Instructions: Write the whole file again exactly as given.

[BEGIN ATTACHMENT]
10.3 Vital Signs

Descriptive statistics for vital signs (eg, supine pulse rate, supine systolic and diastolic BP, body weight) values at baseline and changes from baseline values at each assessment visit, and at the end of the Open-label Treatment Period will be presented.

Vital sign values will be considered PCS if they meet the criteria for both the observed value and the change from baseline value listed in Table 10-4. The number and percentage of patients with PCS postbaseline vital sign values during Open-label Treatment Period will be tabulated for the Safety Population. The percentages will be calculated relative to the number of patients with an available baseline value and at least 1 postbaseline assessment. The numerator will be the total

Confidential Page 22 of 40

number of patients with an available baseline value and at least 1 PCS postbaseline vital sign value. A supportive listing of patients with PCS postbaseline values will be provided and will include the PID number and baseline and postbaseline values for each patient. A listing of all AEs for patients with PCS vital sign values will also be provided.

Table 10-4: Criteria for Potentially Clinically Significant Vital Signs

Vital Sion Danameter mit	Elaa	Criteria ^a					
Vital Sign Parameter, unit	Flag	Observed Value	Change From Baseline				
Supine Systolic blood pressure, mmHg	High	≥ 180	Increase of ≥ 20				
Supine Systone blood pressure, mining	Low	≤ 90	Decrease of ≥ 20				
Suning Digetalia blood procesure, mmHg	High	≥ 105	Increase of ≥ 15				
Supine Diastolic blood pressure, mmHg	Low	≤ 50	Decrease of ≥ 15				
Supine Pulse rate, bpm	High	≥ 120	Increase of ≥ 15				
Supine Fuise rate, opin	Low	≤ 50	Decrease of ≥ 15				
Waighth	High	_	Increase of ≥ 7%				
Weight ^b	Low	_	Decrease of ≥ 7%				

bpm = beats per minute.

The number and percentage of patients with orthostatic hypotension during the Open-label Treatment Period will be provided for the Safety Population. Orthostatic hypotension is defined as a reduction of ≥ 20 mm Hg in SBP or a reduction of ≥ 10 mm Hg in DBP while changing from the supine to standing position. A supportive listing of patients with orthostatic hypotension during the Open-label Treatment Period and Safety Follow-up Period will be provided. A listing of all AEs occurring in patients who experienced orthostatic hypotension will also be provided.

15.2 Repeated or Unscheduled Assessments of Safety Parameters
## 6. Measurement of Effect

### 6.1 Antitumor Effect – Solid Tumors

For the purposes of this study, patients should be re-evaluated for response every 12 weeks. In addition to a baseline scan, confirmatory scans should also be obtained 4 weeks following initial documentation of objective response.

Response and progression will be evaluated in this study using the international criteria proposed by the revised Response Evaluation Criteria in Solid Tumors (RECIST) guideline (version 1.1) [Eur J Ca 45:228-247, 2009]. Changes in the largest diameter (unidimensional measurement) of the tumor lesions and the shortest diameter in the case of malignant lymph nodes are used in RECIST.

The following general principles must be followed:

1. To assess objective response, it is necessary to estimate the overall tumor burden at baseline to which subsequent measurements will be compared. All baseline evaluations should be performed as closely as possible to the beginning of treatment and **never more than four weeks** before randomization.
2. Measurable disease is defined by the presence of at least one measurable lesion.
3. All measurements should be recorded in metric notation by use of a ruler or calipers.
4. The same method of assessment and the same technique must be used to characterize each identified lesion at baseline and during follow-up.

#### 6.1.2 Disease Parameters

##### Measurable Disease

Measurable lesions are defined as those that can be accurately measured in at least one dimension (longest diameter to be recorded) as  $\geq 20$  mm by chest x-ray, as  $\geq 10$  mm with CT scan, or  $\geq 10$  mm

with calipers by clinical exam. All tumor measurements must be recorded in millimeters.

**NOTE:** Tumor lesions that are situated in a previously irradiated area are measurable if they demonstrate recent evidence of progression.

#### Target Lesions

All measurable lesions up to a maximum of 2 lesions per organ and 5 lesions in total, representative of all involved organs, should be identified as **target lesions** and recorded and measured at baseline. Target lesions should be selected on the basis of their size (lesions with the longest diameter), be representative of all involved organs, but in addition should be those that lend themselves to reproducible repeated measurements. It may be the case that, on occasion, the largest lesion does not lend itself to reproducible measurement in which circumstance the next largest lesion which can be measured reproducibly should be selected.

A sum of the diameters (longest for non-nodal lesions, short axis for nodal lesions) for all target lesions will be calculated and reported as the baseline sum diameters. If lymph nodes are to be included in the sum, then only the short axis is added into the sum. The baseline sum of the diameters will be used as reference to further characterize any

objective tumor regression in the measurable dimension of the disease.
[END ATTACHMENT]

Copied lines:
10.3 Vital Signs

Descriptive statistics for vital signs (eg, supine pulse rate, supine systolic and diastolic BP, body weight) values at baseline and changes from baseline values at each assessment visit, and at the end of the Open-label Treatment Period will be presented.

Vital sign values will be considered PCS if they meet the criteria for both the observed value and the change from baseline value listed in Table 10-4. The number and percentage of patients with PCS postbaseline vital sign values during Open-label Treatment Period will be tabulated for the Safety Population. The percentages will be calculated relative to the number of patients with an available baseline value and at least 1 postbaseline assessment. The numerator will be the total

Confidential Page 22 of 40

number of patients with an available baseline value and at least 1 PCS postbaseline vital sign value. A supportive listing of patients with PCS postbaseline values will be provided and will include the PID number and baseline and postbaseline values for each patient. A listing of all AEs for patients with PCS vital sign values will also be provided.

Table 10-4: Criteria for Potentially Clinically Significant Vital Signs

Vital Sion Danameter mit	Elaa	Criteria ^a					
Vital Sign Parameter, unit	Flag	Observed Value	Change From Baseline				
Supine Systolic blood pressure, mmHg	High	≥ 180	Increase of ≥ 20				
Supine Systone blood pressure, mining	Low	≤ 90	Decrease of ≥ 20				
Suning Digetalia blood procesure, mmHg	High	≥ 105	Increase of ≥ 15				
Supine Diastolic blood pressure, mmHg	Low	≤ 50	Decrease of ≥ 15				
Supine Pulse rate, bpm	High	≥ 120	Increase of ≥ 15				
Supine Fuise rate, opin	Low	≤ 50	Decrease of ≥ 15				
Waighth	High	_	Increase of ≥ 7%				
Weight ^b	Low	_	Decrease of ≥ 7%				

bpm = beats per minute.

The number and percentage of patients with orthostatic hypotension during the Open-label Treatment Period will be provided for the Safety Population. Orthostatic hypotension is defined as a reduction of ≥ 20 mm Hg in SBP or a reduction of ≥ 10 mm Hg in DBP while changing from the supine to standing position. A supportive listing of patients with orthostatic hypotension during the Open-label Treatment Period and Safety Follow-up Period will be provided. A listing of all AEs occurring in patients who experienced orthostatic hypotension will also be provided.

15.2 Repeated or Unscheduled Assessments of Safety Parameters
## 6. Measurement of Effect

### 6.1 Antitumor Effect – Solid Tumors

For the purposes of this study, patients should be re-evaluated for response every 12 weeks. In addition to a baseline scan, confirmatory scans should also be obtained 4 weeks following initial documentation of objective response.

Response and progression will be evaluated in this study using the international criteria proposed by the revised Response Evaluation Criteria in Solid Tumors (RECIST) guideline (version 1.1) [Eur J Ca 45:228-247, 2009]. Changes in the largest diameter (unidimensional measurement) of the tumor lesions and the shortest diameter in the case of malignant lymph nodes are used in RECIST.

The following general principles must be followed:

1. To assess objective response, it is necessary to estimate the overall tumor burden at baseline to which subsequent measurements will be compared. All baseline evaluations should be performed as closely as possible to the beginning of treatment and **never more than four weeks** before randomization.
2. Measurable disease is defined by the presence of at least one measurable lesion.
3. All measurements should be recorded in metric notation by use of a ruler or calipers.
4. The same method of assessment and the same technique must be used to characterize each identified lesion at baseline and during follow-up.

#### 6.1.2 Disease Parameters

##### Measurable Disease

Measurable lesions are defined as those that can be accurately measured in at least one dimension (longest diameter to be recorded) as  $\geq 20$  mm by chest x-ray, as  $\geq 10$  mm with CT scan, or  $\geq 10$  mm

with calipers by clinical exam. All tumor measurements must be recorded in millimeters.

**NOTE:** Tumor lesions that are situated in a previously irradiated area are measurable if they demonstrate recent evidence of progression.

#### Target Lesions

All measurable lesions up to a maximum of 2 lesions per organ and 5 lesions in total, representative of all involved organs, should be identified as **target lesions** and recorded and measured at baseline. Target lesions should be selected on the basis of their size (lesions with the longest diameter), be representative of all involved organs, but in addition should be those that lend themselves to reproducible repeated measurements. It may be the case that, on occasion, the largest lesion does not lend itself to reproducible measurement in which circumstance the next largest lesion which can be measured reproducibly should be selected.

A sum of the diameters (longest for non-nodal lesions, short axis for nodal lesions) for all target lesions will be calculated and reported as the baseline sum diameters. If lymph nodes are to be included in the sum, then only the short axis is added into the sum. The baseline sum of the diameters will be used as reference to further characterize any

objective tumor regression in the measurable dimension of the disease.